Posted inEmerging MarketsFixed Income

Emerging market debt defies outflows trend

European investors investors chipped in a net €1.3bn into emerging market debt funds in June. This means it was one of only two asset classes to see net inflows over the month. The other one was investment-grade corporate bonds, welcoming €1.7bn in net new money, about €1bn down from May.

These figures suggest a strengthening tendency of a ‘reverse Great Rotation’: money flowing from equities to bonds, and cash. As Expert Investor reported earlier this week, equities saw total net outflows of €11.1bn in June.

The current asset allocation of NNEK, a Dutch wealth manager, indeed fits with this trend. “We have been increasing our credit risk somewhat and have an allocation of 8% to emerging market debt now within our fixed income portfolio,” says Jan Willem Tjoonk, NNEK’s head of investments. “And we are looking at adding EM short-duration bonds to our portfolios.”

Ditching government bonds

While corporate bonds have been reasonably popular with investors this year, this cannot be said of government bonds. Though the asset class retains some fans for now, government bonds have seen net outflows for the past four months. The last time something similar happened was in 2011/12, when the asset class had to cope with six months of consecutive net outflows.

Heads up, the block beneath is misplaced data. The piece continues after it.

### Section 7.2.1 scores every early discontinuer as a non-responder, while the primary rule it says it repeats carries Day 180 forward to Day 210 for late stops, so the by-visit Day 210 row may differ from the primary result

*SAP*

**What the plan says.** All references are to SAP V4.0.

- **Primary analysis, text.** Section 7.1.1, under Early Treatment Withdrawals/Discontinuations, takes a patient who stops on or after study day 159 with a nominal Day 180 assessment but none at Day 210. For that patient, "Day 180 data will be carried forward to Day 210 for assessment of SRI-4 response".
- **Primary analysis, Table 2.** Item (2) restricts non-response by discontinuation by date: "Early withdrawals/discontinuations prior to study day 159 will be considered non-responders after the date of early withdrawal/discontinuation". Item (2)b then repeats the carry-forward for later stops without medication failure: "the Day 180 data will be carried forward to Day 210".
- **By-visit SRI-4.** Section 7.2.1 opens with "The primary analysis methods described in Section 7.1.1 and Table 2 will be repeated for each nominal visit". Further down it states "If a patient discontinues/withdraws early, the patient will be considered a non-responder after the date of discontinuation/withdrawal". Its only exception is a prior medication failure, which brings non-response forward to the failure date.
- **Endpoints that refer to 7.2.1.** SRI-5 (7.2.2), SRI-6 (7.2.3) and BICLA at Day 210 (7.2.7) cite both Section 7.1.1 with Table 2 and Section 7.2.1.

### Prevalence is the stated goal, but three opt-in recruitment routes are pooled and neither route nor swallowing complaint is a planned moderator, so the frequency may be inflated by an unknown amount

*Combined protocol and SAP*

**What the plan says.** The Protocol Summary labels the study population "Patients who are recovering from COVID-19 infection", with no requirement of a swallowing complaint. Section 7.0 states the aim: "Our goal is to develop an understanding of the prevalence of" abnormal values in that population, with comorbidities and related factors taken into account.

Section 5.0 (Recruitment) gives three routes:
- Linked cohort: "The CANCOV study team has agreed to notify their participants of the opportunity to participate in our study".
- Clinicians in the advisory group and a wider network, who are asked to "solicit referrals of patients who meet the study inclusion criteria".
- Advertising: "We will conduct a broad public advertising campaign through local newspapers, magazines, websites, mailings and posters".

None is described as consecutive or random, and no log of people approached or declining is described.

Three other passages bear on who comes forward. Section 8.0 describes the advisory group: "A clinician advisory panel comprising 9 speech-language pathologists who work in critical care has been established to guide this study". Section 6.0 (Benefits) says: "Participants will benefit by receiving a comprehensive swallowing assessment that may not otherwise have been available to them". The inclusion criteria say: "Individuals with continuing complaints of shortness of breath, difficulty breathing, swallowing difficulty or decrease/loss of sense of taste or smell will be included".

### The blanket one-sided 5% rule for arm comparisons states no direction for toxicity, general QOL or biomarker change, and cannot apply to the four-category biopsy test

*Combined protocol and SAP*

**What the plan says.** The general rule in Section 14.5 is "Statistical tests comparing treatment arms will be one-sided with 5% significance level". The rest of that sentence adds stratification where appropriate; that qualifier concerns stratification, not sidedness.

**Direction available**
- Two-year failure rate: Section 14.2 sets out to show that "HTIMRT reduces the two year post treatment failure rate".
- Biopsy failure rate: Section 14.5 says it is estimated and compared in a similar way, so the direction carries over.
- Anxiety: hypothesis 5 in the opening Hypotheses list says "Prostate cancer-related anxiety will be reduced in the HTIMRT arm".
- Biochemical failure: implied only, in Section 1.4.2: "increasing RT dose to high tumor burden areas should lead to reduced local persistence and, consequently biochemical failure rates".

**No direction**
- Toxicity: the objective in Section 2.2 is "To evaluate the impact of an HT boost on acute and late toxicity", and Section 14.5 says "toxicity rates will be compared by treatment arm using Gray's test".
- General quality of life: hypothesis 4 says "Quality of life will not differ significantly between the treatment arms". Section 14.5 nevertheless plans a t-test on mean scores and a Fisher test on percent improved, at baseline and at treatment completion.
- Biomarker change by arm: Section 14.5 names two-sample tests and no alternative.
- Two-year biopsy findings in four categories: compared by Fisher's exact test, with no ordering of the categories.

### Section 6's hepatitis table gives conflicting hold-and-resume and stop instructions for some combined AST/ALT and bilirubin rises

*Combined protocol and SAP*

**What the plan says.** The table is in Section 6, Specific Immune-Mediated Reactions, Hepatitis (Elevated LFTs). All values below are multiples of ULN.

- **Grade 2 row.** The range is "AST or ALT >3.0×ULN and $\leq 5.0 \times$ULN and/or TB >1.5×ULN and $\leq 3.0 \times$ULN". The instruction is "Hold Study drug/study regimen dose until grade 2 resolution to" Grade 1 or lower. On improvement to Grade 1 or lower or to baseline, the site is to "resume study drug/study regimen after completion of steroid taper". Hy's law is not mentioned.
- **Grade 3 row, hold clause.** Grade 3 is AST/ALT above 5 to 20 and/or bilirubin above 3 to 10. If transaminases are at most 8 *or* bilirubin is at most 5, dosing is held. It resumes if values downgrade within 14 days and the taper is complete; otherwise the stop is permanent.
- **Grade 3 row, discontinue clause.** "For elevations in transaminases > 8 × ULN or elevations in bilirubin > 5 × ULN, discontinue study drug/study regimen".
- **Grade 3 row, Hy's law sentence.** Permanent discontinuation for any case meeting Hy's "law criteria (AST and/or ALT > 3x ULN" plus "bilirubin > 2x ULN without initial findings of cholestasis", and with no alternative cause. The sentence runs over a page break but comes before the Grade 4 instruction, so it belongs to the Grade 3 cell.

However, at that point in time government bond yields were considerably higher than they are now, and a spike in (peripheral) bond yields as a result of the Eurozone sovereign debt crisis was the trigger of these outflows. When yields starting going down again, money found its way back into the asset class. This time around however, investors are abandoning government bonds because yields are at record lows.

“This is why we don’t anymore accept new clients in our defensive profiles, which allocate more than 70% to bonds,” says Tjoonk.

As investors are resorting to radical measures like this, the consequence is that government bond flows decline. However, Tjoonk is wary to shift too much of his allocation to higher-yielding bonds. “We are anxious to avoid an increase in correlation between our bond and equity portfolios,” he says. As a result, the Dutchman is quite heavy on cash at the moment. In three of the past six months, total fund flows have been negative. This suggests Tjoonk is far from the only investor preferring this option at the moment.  

Part of the Bonhill Group.